A $240,000 review of public prosecutions in New Zealand will look at how to streamline costs without compromising the quality of the service.

One possibility would be to combine police, public agency and Crown prosecutors into one public prosecution service, an idea originally floated by a Law Commission report in 1997 but rejected because the police prosecution service was set up.

Attorney-General Christopher Finlayson announced the review yesterday. It comes at a time of sweeping reforms in the justice sector, from the criminal justice to legal aid to the Family Court to victims' rights.

"The review will be comprehensive, examining the organisational structures, governance, and accountability of agencies within the prosecution system, as well as their roles, functions, and processes," Mr Finlayson said.

"Cost pressures have been building in recent years in the wider justice sector because of increasing case volumes, and we need to ensure funding for prosecution services is sustainable."

Crown Law and police spend about $75 million a year on prosecutions. The cost of prosecutions brought by other state agencies is not known.

The number of cases has increased through the years, partly through a rise in the number of jury trials.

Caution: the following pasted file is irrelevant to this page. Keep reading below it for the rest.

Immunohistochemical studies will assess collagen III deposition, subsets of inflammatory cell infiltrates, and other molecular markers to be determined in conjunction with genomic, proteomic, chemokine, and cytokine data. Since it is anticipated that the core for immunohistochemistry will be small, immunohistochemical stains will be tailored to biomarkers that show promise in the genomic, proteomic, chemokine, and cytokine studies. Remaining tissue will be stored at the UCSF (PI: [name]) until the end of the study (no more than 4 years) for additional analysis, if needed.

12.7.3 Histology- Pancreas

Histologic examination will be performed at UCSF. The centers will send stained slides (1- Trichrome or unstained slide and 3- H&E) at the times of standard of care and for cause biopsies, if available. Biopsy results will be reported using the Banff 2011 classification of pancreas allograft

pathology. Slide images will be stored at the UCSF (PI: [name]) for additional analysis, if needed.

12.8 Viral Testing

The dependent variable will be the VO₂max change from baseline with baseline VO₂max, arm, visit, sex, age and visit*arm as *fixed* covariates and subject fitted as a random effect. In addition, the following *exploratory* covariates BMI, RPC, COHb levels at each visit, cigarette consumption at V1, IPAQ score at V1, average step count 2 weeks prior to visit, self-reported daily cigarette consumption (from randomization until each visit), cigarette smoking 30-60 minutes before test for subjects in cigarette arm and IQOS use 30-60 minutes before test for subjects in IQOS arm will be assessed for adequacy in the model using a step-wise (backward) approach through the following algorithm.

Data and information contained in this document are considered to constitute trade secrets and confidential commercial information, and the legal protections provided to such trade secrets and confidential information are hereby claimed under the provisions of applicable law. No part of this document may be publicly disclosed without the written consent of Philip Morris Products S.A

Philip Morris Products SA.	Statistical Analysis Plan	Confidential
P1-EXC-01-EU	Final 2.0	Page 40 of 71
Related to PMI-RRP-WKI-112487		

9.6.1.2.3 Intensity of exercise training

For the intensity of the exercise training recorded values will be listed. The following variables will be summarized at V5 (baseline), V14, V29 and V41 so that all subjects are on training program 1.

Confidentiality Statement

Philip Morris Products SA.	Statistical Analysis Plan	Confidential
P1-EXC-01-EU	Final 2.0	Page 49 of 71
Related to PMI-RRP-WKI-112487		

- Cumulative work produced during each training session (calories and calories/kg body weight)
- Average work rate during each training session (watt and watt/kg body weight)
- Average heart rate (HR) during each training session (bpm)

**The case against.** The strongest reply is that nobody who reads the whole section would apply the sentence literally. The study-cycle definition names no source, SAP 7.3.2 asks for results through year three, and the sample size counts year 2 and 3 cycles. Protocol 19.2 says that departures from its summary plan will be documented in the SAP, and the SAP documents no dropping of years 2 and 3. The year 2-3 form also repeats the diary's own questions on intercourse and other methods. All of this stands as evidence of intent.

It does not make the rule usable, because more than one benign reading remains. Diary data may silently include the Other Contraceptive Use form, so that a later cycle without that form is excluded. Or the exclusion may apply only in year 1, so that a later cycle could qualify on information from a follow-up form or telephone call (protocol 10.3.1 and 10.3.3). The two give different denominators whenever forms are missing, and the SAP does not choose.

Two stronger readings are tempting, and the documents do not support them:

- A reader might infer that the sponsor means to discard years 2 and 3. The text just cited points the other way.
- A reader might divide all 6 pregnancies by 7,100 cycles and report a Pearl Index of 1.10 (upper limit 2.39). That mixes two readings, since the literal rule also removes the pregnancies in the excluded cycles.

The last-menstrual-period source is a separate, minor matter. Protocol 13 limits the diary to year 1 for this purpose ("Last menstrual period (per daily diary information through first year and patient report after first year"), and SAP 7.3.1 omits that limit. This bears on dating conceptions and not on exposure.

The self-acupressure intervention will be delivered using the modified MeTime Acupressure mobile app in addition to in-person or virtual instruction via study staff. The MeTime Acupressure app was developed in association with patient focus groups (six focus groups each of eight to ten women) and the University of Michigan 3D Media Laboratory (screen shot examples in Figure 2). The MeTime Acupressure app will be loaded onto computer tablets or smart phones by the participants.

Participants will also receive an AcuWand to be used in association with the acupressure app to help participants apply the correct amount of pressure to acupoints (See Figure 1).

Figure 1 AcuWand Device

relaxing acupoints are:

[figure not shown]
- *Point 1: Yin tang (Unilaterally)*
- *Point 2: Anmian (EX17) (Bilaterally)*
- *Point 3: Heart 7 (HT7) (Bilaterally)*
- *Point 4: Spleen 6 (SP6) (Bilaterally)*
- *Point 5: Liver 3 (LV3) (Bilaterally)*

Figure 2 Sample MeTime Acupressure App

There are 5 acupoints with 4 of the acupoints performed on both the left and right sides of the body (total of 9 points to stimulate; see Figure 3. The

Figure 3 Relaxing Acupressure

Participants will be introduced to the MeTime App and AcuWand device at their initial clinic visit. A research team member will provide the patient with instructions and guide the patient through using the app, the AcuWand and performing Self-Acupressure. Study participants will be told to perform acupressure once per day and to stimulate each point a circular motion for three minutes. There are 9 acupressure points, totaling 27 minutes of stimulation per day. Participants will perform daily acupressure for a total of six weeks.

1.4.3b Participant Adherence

It is hoped that tighter rules now before Parliament on when defendants can choose jury trials will help to curb costs.

The review will be headed by John Spencer, chairman of KiwiRail, Tainui Holdings and WEL Networks, a director of Tower New Zealand and Dairy New Zealand and a deputy chairman of the Legal Services Agency.

It will cost about $240,000, funded through existing baselines of police, Crown Law and the Justice Ministry. Its report is expected to be presented in September.

The last report on prosecutions by the Law Commission in 1997 found, among other things:

Insufficient separation of functions and inconsistent decisions and policies within agencies or areas.

Consultation with Crown solicitors by police and government agencies varied in different districts.

Crown solicitors were involved in cases too late, restricting their ability to influence the initiation of proceedings and the choice of procedures or charges.

The review, which will involve several state agencies, will consider whether these criticisms are still valid.